On the trails, you have no time to think, or you eat dirt. You cannot be afraid and you really need to process your information in a flow. There is no judgment nor time to be critical, on the bike, you work one root, one stone, one curve, uphill, downslope at a time, one by one, you cannot think too far, nor look back and gloat at the nasty boulder you just hopped over. You must be in the moment.
Be afraid and worry about the next root, and surely you will get caught, and fall. This happened to me once at the Bukit Timah Mountain bike trail back in 2019. I had 2 bad falls and damn near broke my left shoulder. The impact was so hard it left a permanent bump on my left shoulder, I think my bones has shifted permanently, but there was no broken bones or dislocation.
Attack, attack, and attack
Sometimes you have to be aggressive in life and attack the tasks at hand vehemently. This is one way to deal with procrastination, take yourself, your ego, personality and self-talk out of the equation, take the task at hand and deal with it one at a time, never judge which is more ‘difficult’, or which is the one that will make you happier. Treat each tasks the same, and take them one at a time, build speed, velocity and efficiency in getting s**t done.
After a while, you will get a sense of how many tasks you have ‘killed’ off and then you an quickly add more complex tasks to your work. Think of the outstanding work you need to do in a clinical, objective manner, and struck them off your list without getting to emotionally involved. There is no need to get angry, happy, sad or whatever. Just objectively get them done one by one.
Don’t get fixated at how ‘tough’ a task is, or how you dread talking to a difficult person, just get on the call and talk to the person, use whatever you already know, it might not be much but it is a start. You might be mocked, or ridiculed, but keep going, keep clearing tasks. You know what you know and you will learn what you don’t know, as you go along. Never wait for information to be given to you, go out there and get it.
Waiting means you will lose the initiative, and get a curve ball in your face. Standing still means that something unexpected and unprepared that will knock you off your momentum; so keep moving, keep working, keep attacking the day and before you know it, you would have gone through the hour with a lot of things done and time to spare.
This is a tactically efficient way to get the busy out of the busyness, and it does summon your energy in the right channel and focus. Doing this day to day means you will build an energy and a can-do work ethics puts you in a very productive state of mind.
Of course once you are done with the day, don’t look back too much and look forward, use what you have accomplished to move forward, into another position and start the attack again, consolidate what you have gained the past days and use it to remove more tasks at hand. There is a time and space for reflection, and do not mix this up with an action based attack day.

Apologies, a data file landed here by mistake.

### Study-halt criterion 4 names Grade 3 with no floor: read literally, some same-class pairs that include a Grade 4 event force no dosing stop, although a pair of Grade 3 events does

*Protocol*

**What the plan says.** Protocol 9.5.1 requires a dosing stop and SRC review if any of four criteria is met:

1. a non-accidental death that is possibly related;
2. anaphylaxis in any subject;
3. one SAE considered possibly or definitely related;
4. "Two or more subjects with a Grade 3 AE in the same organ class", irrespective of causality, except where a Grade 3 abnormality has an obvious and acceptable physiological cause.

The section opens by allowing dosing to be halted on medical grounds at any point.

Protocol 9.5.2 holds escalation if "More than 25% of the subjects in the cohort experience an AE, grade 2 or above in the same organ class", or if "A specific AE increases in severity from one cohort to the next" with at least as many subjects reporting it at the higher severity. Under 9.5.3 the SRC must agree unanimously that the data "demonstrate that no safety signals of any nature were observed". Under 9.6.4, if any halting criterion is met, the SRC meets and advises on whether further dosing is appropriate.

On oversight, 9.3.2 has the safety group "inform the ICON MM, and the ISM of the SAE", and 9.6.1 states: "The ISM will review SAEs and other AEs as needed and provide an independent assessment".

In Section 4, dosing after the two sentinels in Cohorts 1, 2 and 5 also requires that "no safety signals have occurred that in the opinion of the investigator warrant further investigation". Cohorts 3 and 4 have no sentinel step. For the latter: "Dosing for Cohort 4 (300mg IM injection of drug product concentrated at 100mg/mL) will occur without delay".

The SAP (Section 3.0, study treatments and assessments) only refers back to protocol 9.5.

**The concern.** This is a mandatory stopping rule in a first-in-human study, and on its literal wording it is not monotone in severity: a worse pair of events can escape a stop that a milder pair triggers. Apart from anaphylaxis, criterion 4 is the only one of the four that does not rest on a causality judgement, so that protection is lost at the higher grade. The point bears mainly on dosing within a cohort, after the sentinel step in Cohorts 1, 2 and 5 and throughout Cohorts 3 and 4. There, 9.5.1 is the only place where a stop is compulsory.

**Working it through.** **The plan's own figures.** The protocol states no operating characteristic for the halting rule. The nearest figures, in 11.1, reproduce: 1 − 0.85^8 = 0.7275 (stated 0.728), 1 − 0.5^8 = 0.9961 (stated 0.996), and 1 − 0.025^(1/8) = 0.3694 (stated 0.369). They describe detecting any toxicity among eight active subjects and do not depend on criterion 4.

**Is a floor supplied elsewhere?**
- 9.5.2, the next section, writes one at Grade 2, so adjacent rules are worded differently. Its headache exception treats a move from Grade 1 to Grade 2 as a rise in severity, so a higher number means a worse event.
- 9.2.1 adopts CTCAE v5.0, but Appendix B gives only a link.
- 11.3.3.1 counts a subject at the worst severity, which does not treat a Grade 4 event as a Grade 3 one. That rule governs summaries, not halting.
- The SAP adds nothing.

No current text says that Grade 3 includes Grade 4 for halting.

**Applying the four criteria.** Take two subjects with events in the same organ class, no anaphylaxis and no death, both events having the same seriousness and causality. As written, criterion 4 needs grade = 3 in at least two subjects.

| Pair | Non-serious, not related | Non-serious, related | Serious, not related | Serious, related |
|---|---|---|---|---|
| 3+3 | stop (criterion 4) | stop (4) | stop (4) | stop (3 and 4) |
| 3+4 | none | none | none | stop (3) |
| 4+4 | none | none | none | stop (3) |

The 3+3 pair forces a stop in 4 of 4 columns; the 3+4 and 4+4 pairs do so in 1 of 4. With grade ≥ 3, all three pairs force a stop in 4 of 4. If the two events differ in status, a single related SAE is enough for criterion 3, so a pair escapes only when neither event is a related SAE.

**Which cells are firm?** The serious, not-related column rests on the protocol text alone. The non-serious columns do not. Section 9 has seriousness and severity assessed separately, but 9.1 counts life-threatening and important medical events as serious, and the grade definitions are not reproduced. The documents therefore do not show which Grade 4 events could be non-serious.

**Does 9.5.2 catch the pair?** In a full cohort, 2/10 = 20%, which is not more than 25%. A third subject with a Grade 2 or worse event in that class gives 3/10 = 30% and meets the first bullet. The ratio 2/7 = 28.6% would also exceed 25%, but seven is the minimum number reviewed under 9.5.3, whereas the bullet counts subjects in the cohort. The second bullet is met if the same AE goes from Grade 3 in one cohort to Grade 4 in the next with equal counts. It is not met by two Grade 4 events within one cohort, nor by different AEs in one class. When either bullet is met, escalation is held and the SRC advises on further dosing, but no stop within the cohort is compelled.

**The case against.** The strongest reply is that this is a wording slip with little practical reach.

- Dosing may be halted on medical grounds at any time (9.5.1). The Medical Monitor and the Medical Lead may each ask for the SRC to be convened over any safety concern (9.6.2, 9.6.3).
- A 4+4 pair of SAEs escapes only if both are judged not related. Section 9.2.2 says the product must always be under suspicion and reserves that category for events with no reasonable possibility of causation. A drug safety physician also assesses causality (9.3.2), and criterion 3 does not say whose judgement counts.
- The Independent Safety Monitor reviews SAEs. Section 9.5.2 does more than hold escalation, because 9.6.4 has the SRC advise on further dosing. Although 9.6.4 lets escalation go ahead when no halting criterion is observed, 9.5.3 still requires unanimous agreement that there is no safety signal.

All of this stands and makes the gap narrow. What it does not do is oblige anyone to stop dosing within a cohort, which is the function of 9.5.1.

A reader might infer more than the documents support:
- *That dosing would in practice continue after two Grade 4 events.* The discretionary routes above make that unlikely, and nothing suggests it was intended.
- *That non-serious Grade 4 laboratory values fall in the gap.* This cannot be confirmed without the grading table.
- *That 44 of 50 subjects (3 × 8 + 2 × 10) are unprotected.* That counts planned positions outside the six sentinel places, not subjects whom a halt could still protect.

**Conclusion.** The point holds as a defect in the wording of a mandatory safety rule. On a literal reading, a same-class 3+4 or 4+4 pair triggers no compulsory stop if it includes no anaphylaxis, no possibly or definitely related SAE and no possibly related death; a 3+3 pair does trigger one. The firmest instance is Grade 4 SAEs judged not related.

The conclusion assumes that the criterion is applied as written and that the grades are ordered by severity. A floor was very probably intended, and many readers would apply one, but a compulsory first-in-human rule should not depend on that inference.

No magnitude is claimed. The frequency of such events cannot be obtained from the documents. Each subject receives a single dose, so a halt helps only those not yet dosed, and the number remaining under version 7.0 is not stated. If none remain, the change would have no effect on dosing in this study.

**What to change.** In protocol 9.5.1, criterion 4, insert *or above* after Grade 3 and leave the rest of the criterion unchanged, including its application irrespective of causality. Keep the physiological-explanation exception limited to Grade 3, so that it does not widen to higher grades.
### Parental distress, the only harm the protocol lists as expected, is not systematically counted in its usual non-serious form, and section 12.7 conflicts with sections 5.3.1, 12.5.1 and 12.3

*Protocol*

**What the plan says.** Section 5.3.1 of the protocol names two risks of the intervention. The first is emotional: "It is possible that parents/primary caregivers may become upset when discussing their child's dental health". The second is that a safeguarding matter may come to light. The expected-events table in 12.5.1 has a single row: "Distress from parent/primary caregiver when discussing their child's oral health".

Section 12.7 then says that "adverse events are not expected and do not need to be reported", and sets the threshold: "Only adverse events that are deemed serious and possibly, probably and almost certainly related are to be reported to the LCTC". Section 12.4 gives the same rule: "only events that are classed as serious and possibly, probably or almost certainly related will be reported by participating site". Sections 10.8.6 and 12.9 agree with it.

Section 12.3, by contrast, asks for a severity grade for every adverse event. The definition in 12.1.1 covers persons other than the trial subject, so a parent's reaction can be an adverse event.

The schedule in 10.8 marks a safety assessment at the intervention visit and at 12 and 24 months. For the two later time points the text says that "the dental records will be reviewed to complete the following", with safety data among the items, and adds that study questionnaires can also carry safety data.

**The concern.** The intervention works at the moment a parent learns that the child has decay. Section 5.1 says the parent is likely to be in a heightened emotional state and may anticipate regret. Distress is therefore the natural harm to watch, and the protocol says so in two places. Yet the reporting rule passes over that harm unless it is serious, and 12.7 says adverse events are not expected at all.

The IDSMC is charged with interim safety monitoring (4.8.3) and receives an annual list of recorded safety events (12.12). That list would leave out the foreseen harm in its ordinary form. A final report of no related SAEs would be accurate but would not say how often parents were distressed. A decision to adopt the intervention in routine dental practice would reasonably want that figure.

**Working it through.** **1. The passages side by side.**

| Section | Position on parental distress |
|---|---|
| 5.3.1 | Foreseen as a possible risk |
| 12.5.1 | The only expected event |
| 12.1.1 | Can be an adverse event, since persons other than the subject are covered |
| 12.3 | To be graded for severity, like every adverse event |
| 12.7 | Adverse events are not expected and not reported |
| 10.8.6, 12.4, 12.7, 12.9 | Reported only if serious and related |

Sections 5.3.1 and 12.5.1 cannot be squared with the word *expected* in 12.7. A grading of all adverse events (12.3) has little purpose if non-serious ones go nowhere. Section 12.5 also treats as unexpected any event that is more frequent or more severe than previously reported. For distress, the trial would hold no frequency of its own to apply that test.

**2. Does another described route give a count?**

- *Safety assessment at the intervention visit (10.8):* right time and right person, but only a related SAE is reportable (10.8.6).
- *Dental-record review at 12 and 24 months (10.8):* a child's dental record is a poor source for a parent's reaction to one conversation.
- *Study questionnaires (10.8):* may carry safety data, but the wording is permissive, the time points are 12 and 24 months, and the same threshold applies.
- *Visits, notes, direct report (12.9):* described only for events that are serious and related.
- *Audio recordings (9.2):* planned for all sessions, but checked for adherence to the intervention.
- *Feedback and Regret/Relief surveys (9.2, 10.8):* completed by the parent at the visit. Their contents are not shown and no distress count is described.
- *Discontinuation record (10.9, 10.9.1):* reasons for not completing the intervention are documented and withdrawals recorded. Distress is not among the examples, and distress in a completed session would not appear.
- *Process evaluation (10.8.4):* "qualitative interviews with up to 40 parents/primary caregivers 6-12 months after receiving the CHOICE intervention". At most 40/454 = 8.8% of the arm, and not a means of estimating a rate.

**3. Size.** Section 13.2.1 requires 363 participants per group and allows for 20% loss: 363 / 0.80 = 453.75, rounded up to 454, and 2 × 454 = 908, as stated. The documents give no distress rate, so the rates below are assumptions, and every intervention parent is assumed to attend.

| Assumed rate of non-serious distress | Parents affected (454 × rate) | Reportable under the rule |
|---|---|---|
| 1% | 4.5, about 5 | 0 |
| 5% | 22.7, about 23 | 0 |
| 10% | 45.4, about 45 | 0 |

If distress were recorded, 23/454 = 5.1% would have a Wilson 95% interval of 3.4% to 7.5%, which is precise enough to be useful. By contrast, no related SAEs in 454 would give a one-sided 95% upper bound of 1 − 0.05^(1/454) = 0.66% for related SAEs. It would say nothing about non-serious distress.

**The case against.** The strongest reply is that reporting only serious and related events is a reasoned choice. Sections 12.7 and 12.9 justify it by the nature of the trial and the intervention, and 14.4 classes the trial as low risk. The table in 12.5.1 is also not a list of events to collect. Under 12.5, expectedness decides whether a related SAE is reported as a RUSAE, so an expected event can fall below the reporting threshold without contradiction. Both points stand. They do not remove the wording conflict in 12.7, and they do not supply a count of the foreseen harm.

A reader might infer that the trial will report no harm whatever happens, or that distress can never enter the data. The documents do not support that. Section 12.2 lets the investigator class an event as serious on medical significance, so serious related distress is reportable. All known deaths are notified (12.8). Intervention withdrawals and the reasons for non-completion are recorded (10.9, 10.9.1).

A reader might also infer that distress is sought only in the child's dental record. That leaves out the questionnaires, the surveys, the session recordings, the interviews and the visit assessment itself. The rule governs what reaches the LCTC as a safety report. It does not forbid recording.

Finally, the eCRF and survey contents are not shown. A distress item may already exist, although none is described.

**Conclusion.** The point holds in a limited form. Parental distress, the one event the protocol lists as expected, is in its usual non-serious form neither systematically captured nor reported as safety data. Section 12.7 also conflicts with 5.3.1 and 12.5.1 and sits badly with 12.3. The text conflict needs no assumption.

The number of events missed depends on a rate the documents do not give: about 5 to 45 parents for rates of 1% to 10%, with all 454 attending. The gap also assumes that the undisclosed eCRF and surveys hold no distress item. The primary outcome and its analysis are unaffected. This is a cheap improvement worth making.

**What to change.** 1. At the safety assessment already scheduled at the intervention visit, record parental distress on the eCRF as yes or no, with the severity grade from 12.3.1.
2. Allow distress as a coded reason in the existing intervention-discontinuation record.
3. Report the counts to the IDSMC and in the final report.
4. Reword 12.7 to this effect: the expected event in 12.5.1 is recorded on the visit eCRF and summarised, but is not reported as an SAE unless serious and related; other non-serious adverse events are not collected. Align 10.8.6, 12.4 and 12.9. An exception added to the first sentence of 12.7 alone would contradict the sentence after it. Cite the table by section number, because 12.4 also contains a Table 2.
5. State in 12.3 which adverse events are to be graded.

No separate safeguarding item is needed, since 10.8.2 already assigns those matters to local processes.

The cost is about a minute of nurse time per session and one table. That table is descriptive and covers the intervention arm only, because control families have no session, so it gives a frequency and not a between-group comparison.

Both of you and your mum are mildly Gluten intolerant, which can make things difficult for us, especially when we are living in this part of the world where wheat is such an integral part of our lives.
How it all began
For as long as I can remember, you boys have some sort of a bad skin, and Ian you had it worse, so bad I wrote a post about it, while we talked about ‘conquering’ your eczema, the truth is that we can only manage it for life. Hopefully as you grow older, you will be more resistant to this skin conditions.
One of the trigger points, as we learned over the years is Gluten, symptoms like eczema, dry itchy skins, bad stomach, indigestions, are all signs of Gluten allergies, and this was also told to us by many of the doctors we have seen, pharmacists trying to sell us their latest eczema cream, also well wishers, whom in their best intentions asks us to try their latest organic products, ala Multi-Level-Marketing.
2018-Gold Coast Australia
We were in Gold Coast, and just before that we were getting acquainted with this ‘Gluten intolerant’ experience, your mum has bad tummy aches, diarrhea, bloatedness, and plain stomach upset. There was a lot of signs pointing towards Gluten intolerance, but back then we were kind of resistant to trying out a Gluten free diet, as there was quite a limited range of Gluten Free food on the market. Being Asian, bread is staple, cakes, noodles, and all that stuff we have been eating for a long long time. For us to change? We couldn’t be sure if it was the Gluten, part of us didn’t want to believe it was, that means we will have to give up a lot of yummy food!
Tough, especially when we cannot pinpoint our digestive discomforts squarely at this Gluten culprit.
Our 2018 Gold Coast trip, our perception was widen when there was a lot more Gluten Free options in Australia, as such a condition is more studied and accepted.
There was rows of Gluten free food, or food catered for specific dietary needs. we were able to try and experiment different kind of Gluten free food and from our trip we did feel better. Our stomach didn’t ache so much and there wasn’t so much flatulency!
It’s a long journey
So from then on we scour for Gluten free food, educating ourselves more in depth as to what we can eat and what we cannot, as we learned through trial and error, we can tolerate some forms of gluten better than others. Since we are not chronically nor acutely Gluten intolerant, we can and do snack on some wafers, or biscuits, unlike more serious cases which even a minute trace of gluten ingestions can result in critical or life threatening consequences. So there are ‘cheat days’ and you boys and mum can indulge on a little tasty bread or biscuits.